Monday, January 31, 2011

Batwondy! Strikes again!

Check out this gorgeous flirtation scene:
From JLA 61.  The sexual tension, it is palpable.  And entirely understandable, because who wouldn't love Wonder Woman?  Now Batman, he's only likeable when softened up by someone else.  Like Wonder Woman.  He needs someone who won't take his shit, who doesn't hero worship him, who knows him and who he respects.  This is why Selina and Diana are both perfect matches for him.  Well Diana's better, obviously.

And then there's this from JLA 70:
This is where it all came to a head:

From The Obsidian Age storyline, which ran from JLA 66 to 78.

Aww, aren't they lovely together?  I shall leave you to dwell on that, and tomorrow we will see the aftermath.

Sunday, January 30, 2011


I could definitely tolerate seeing more Batman if the scenes were like this one from #66:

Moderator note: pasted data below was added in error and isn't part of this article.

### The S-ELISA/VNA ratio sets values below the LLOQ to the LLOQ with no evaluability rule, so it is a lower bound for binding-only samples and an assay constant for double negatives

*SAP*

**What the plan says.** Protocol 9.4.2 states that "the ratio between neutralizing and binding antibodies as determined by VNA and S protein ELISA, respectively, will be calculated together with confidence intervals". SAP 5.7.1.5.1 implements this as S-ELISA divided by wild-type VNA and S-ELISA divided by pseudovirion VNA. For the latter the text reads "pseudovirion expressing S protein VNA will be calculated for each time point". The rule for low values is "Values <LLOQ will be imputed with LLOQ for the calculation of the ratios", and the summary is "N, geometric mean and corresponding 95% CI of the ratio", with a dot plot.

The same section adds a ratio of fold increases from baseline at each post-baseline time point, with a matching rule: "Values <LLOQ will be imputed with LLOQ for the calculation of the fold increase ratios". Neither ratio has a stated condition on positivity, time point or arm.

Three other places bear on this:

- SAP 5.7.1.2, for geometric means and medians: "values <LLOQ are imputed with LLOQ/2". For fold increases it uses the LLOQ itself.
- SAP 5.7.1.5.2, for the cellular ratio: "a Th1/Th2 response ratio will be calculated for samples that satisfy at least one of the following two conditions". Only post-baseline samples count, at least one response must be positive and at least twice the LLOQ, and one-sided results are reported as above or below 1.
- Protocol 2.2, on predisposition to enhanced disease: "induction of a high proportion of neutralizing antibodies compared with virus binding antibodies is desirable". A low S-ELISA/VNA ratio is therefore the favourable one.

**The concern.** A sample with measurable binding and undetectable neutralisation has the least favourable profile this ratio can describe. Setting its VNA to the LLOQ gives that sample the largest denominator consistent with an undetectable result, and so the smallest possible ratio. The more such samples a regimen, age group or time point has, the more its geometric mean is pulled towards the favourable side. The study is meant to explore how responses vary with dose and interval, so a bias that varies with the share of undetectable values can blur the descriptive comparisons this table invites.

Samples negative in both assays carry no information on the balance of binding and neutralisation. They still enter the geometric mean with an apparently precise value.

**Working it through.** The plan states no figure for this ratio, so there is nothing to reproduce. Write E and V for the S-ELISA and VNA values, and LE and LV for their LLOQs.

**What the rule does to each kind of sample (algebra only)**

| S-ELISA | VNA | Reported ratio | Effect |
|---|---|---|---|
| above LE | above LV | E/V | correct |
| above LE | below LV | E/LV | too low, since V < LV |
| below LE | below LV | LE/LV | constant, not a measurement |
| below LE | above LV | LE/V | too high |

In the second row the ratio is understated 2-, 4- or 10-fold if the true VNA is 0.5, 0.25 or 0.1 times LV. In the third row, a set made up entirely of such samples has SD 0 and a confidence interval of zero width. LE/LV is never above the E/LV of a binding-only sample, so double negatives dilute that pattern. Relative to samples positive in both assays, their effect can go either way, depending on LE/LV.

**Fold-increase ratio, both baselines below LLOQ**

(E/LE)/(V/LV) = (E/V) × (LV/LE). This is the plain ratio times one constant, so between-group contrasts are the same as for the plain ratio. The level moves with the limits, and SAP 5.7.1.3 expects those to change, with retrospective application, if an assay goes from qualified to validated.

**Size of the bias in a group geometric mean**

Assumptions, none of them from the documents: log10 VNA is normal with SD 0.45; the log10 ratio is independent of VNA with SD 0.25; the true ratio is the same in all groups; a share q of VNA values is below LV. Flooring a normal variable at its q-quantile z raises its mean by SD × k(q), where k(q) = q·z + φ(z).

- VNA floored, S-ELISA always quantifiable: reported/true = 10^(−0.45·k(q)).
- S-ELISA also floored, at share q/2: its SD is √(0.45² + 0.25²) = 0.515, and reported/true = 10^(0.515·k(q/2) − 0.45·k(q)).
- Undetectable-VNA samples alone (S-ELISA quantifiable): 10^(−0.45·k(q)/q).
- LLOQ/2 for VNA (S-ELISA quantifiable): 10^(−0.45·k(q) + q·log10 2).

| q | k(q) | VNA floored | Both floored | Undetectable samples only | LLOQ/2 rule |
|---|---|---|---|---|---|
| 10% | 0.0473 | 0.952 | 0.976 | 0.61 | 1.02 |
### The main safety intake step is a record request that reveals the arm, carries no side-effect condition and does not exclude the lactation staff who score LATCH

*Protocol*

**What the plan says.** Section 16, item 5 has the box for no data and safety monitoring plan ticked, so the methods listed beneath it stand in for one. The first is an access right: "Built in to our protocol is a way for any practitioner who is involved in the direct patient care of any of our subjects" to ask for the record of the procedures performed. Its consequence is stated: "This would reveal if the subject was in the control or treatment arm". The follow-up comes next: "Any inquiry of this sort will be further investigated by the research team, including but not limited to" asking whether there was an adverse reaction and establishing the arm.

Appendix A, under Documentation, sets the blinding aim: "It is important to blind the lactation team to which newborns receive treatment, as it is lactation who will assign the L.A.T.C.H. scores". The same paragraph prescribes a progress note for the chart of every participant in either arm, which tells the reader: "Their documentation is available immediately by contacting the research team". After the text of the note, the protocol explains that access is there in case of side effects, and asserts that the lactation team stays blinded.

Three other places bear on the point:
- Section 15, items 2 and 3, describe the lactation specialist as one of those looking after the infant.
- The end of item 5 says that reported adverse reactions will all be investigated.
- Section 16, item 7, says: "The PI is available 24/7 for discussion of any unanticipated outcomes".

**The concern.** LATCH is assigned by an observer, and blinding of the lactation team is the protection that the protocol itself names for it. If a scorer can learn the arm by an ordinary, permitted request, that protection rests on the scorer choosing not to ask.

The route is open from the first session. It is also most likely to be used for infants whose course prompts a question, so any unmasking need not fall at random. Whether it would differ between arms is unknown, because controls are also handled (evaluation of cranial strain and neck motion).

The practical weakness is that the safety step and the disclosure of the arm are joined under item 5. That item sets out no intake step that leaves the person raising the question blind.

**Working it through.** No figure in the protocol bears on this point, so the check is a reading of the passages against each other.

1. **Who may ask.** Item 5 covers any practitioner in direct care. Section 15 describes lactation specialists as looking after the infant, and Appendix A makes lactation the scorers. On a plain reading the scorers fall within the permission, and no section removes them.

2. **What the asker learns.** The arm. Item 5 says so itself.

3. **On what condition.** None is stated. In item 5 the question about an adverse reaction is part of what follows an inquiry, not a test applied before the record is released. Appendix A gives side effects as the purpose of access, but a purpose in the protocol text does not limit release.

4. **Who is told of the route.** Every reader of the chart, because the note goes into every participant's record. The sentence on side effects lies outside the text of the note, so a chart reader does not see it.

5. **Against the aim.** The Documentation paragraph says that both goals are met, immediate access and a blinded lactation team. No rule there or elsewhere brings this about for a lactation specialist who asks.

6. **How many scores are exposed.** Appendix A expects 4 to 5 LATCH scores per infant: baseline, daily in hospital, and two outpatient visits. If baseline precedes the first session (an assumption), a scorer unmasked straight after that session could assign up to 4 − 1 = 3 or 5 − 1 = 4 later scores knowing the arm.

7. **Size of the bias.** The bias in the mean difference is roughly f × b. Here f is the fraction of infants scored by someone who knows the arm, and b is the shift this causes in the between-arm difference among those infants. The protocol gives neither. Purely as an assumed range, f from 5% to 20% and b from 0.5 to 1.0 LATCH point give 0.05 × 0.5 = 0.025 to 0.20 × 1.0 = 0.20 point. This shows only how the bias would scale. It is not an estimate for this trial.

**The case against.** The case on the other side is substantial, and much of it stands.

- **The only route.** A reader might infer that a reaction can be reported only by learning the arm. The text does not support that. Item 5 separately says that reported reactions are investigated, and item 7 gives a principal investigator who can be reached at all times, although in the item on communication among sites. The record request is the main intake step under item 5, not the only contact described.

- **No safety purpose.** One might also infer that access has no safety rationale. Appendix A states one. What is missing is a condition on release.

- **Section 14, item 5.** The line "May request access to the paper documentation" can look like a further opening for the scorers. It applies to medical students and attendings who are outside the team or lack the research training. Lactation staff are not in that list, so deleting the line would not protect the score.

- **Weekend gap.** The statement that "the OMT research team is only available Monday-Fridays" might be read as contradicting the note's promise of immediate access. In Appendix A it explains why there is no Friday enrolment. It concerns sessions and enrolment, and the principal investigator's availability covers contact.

And then there's this, but I'm not sure which issue I got it from now.  Batman has just done his disappearing trick:
Usually I'd say that Di's comment is sarcastic, but maybe it's filled with love instead?
Of course, he doesn't really appreciate this, and responds to her possible love and protection with sarcasm:
Again, I'm not sure of the issue number.  And then, I can read so much into this bottom panel too:

I love projecting onto my comics.  More coming later!

Saturday, January 29, 2011

Bruce and Diana....

Girls Gone Geek have been doing a 12 days of BatWondy series, which I urge you to check out and this has prompted me to look at Bruce and Diana's near fling in JLA vol3.

To whet the appetite, I present you with this:

From JLA number 76, Diana uses Bruce as a baseball bat.  Because who wouldn't.

A more serious look at their potential relationship to come along soon..

Friday, January 28, 2011

Webcomic linky time!

I'm getting slack with real posts again.  Forgive me and please take a gander at these here links, which are my pitiful attempt at today's blog: